Many would agree that CmapTools is a transformative application. It is transformative in the ways that it lays bear the constituent elements of our ideas about a topic or question, poising us to reflect upon and/or articulate what we think about the question or what the final consequences of such ideas might be, or even what might be various ways to modify such parts of our ideas or arguments. It is also transformative by way of the collaborative capabilities: it can open us up to the views of others (indeed, from all over the planet), where such views can then disorient us and ultimately widen and broaden our views. With regard to collaboration, the student can also be poised to interact more honestly and with less trepidation due to the anonymous nature of the contributions to Cmaps. More introverted students can especially be helped by this feature. Finally, it can transform in being a tool that possesses a narrow learning curve and a cost that blocks no student from using it in any setting (e.g., using it at home). One last point to make is that CmapTools cannot transform in every way: as Jonassen points out, CmapTools does not allow for acting on revisions to one’s ideas; a combination concept mapping and modeling tool like Stella would serve this kind of meaningful learning in a better way.

Other Software Mapping ToolsEdit

One website today lists no less than 45 different applications, variously referred to as concept maps, diagramming tools, argument maps, mind mapping tools, and outliner tools ( ). Each of these have similarities, but also have distinctive differences that might make them better suited to a particular kind of learning exercise. Some have more relevance to business fields (e.g., project planning) than to education. They can range from the mind map, which is supposed to be more of a free association exercise that ends up being much less linear and lacking in generality than concept maps all the way to the argument map, which has a strict hierarchical structure and a low degree of generality. [7]

Argument Maps

Argument Map generated by Rationale, Austhink, Inc

The argument map has the advantage of using built in tools for representing the parts of an inferential argument. Contentions are represented by a green color, objections by red, and rebuttals by various other colors. Also the colors have different shades or saturations based on how strong the creator deems them to be. There are also other objects that might define the strength factors of each separate contention—such as checkmarks for accepted premises, question marks for uncertainty, and X’s for rejected premises. There are also different icons to represent the “basis objects” for each premise/co-premise—such as expert opinion, statistical data, publication, and example. Benefits of argument maps center upon the same kinds of things concept maps do for us: isolate missed premises, reduce cognitive load, and enhance retention. Argument maps are a more recent development, but there has been some research showing a significant jump in critical thinking skills after students used one such tool called Rationale (found at ).

It is true that, with some modification, a concept map might be able to do some of the same things an argument map (e.g., more text placed inside each node box and the link labels removed and color coding added). However, the concept map might then lose the functionality for which it was originally created. The distinctives of an argument map have to do with following the path of an inferential argument, from the initial contention down through the premise and co-premises, down through to supporting claims that are said to support the premises, down on through to the foundation that supports the claims and therefore the conclusion—i.e., self-evident principles, examples, the expert opinion, statistical data, etc. Concept maps are not intended to display arguments, but rather all the ideas and their relations to one another in a system; that is why very little is meant to go inside a concept node box, unlike the boxes of an argument map. The concept map is meant to do something much less specific than an argument map.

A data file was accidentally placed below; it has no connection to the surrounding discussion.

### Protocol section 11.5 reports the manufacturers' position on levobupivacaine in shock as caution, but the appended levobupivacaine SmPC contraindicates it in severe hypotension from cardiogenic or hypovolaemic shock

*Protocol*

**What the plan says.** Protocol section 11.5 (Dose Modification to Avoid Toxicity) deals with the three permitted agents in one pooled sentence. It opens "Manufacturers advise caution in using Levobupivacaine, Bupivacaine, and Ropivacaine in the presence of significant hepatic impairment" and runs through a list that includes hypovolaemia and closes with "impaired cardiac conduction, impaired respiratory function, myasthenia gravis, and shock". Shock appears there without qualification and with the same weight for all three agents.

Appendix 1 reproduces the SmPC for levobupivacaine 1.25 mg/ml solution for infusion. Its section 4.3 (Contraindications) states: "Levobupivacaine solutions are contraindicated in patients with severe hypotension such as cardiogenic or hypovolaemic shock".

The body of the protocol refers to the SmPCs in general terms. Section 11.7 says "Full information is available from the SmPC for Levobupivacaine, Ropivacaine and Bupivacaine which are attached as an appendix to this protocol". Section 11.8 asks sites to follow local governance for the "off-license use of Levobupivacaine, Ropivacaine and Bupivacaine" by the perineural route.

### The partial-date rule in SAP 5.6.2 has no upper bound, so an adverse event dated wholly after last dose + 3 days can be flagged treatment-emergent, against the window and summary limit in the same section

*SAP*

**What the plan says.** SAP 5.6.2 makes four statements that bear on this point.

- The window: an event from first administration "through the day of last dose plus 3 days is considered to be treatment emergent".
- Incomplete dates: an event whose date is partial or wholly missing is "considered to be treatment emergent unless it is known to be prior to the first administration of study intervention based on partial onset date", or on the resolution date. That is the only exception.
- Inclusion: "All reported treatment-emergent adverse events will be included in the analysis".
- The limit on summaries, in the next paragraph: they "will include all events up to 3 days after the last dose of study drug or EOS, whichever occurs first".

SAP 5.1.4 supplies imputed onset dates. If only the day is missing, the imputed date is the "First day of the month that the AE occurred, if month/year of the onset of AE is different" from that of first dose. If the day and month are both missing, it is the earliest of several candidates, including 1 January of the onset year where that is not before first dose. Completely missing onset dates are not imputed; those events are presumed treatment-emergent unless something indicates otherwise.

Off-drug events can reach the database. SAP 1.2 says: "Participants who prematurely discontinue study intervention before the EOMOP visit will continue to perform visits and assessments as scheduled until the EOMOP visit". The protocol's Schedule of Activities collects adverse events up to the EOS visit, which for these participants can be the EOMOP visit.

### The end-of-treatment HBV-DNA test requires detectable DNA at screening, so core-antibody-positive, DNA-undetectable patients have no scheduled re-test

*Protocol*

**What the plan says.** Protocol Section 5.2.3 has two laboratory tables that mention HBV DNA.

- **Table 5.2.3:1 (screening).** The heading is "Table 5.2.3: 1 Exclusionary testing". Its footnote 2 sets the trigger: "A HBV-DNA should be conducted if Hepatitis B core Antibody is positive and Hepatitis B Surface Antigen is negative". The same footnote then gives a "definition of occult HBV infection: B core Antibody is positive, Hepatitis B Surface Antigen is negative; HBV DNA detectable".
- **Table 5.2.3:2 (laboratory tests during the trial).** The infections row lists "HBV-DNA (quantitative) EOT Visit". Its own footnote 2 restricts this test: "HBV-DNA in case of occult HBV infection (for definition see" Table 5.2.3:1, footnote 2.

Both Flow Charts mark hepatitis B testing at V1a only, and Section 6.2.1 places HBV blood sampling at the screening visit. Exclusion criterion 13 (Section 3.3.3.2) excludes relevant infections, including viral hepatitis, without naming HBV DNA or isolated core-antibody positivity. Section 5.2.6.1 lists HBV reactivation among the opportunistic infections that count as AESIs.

Argument maps also have limitations, however. They presently do not have any function built into them that assists the student or thinker in distinguishing fallacious reasoning from valid reasoning. In general, as Davies points out, the argument map will end up having much less relevance to educational settings because before students even begin to put together an argument, they need to define things that surround the larger context of that argument, such as the scope of the argument or the effect of cultural changes on the both premises and objections to the argument. In sum, concept maps will likely be used more generally in education (and as even precursors to make an argument map), with argument maps being confined to philosophy or speech and rhetoric classes.

External LinksEdit

Austhink Home Page The people who make Rationale.

Comprehensive list of mapping tools

Another List of mapping tools

Home Page of Inspiration, a concept-mapping tool

Article about using concept maps in evaluation/assessment

Concept Resource Guide A page about kinds of concept maps and their implementation


  1. Novak & Cañas (2006). The origins of the concept mapping tools…Information Visualization Journal.
  2. Novak & Cañas (2008). The theory underlying concept maps and how to construct them. Available at .
  3. Davies, W. M. (2008). Concept mapping, mind mapping, and argument mapping: what are the differences? Retrieved from ERIC.
  4. O’Donnell, Dansereau, and Hall, (2002). Knowledge maps as scaffolds for cognitive processing. Educational Psychology Review
  5. Anderson-Inman & Horney, (1996). Computer-based concept mapping: Enhancing literacy with tools for visual thinking. Journal of Adolescent and Adult Literacy.
  6. Cranston. (2002). Teaching for transformation. Retrieved from ERIC.
  7. Davies, W. M. (2008).

Related categories

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Last modified on 16 June 2009, at 20:37